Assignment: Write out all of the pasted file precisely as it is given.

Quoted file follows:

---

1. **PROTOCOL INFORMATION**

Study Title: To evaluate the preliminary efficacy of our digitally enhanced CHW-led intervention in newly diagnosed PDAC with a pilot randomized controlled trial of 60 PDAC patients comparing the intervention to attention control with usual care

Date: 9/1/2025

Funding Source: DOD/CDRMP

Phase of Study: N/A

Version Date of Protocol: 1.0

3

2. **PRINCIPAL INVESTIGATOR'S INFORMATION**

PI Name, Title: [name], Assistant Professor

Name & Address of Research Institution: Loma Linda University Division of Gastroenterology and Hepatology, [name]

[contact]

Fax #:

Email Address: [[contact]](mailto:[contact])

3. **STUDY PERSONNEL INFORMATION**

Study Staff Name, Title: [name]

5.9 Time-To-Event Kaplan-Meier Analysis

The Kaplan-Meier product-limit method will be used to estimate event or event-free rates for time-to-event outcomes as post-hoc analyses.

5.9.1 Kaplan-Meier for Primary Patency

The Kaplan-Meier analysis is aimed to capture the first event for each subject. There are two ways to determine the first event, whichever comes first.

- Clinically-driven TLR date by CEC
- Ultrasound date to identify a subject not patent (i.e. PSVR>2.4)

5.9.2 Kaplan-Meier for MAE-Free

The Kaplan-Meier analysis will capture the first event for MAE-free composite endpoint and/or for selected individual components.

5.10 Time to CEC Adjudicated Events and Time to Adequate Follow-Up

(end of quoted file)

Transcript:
---

1. **PROTOCOL INFORMATION**

Study Title: To evaluate the preliminary efficacy of our digitally enhanced CHW-led intervention in newly diagnosed PDAC with a pilot randomized controlled trial of 60 PDAC patients comparing the intervention to attention control with usual care

Date: 9/1/2025

Funding Source: DOD/CDRMP

Phase of Study: N/A

Version Date of Protocol: 1.0

3

2. **PRINCIPAL INVESTIGATOR'S INFORMATION**

PI Name, Title: [name], Assistant Professor

Name & Address of Research Institution: Loma Linda University Division of Gastroenterology and Hepatology, [name]

[contact]

Fax #:

Email Address: [[contact]](mailto:[contact])

3. **STUDY PERSONNEL INFORMATION**

Study Staff Name, Title: [name]

5.9 Time-To-Event Kaplan-Meier Analysis

The Kaplan-Meier product-limit method will be used to estimate event or event-free rates for time-to-event outcomes as post-hoc analyses.

5.9.1 Kaplan-Meier for Primary Patency

The Kaplan-Meier analysis is aimed to capture the first event for each subject. There are two ways to determine the first event, whichever comes first.

- Clinically-driven TLR date by CEC
- Ultrasound date to identify a subject not patent (i.e. PSVR>2.4)

5.9.2 Kaplan-Meier for MAE-Free

The Kaplan-Meier analysis will capture the first event for MAE-free composite endpoint and/or for selected individual components.

5.10 Time to CEC Adjudicated Events and Time to Adequate Follow-Up